There are threads connecting all parts of this record like a fil rouge of sorts: a very recognisable kind of snappy, clapping drum sound, for instance, and a very political attention to the mood of the time that makes many of the lyrics immediately relatable. ‘Yr Old Dad‘ is one of the most effective representations of the generational disconnect very visible in society nowadays that I have ever heard: “Your old Dad is never around/ Your old Dad will never be found,” the lyrics note, capturing a hard-to-describe mood that we’re however all too familiar with. ‘And It Shows,’ strategically placed at midpoint with its slower, more mellow sound, is another mood snapshot which will resonate with many, sounding like the kind of lounge bar tune you may hear after retreating to nurse a cocktail at the end of a night not quite gone to plan, and with the lyrics to match: “I spend the evening all alone, and it shows […] I spend my evening getting old, and it shows”. The sound might have a retro vibe, but there is something distinctly 2020 in the snapshots these songs paint.

Elsewhere, the political vein becomes clearer and more direct, and acquires a sharper bite. The last track in the album, ‘Four Guitars (For Scottish Independence),’ never openly references its title subject, but in the midst of a sound that once again owes much to the Seventies, the lyrics vibrate with a distinct irony: “When you’re feeling under the weather, and you’ve reached the end of your tether, go away”. Perhaps most poignant of all, and certainly a personal favourite, is ‘Sign Here,’ a ballad of sorts with a hint of a Beatles vibe, a sharp ability for something akin to sarcasm, and a clear opinion on the state of the music industry that gives a voice to an increasingly widespread frustration among artists and audiences alike: when the song speaks of an “indie-pop sweatshop,” it is hard to pretend not to know what it’s all about.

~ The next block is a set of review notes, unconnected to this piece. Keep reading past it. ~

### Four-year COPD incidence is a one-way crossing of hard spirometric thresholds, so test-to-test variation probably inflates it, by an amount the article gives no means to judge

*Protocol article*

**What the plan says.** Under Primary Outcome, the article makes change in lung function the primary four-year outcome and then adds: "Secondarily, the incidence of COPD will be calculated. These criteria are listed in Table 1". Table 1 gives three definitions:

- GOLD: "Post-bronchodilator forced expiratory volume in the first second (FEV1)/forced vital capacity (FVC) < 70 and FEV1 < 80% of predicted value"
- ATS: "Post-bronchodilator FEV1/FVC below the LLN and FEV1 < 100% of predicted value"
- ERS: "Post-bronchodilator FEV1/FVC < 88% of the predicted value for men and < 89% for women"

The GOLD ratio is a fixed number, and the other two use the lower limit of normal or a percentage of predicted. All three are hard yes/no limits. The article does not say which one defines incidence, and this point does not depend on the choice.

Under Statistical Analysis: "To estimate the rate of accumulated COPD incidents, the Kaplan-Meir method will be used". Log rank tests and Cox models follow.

Celebrated by Strangers is an album with a lot to say, and a fairly clear idea of how to say it. It has many respectable ancestors, so many in fact that at times its own voice may be slightly suffocated by theirs. But the voice is there, and it comes out clear enough when it’s needed. And the album has gained a complexity and maturity its predecessor didn’t have, making Catholic Action excellent candidates as representatives of a new wave of classic rock that is, one would hope, yet to come.

Catholic Action’s Celebrated by Strangers is due for release on 27th March 2020 via Modern Sky. Various formats and bundles are available to pre-order here.

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Chiara Strazzulla
Chiara was born in Sicily and lives in Cardiff, where she is a freelance journalist and teacher of Classics. She is an internationally published novelist and has collaborated with a variety of publications both in English and Italian. She has been a music lover her whole life, and her taste in music ranges from glam rock to punk by way of blues and country.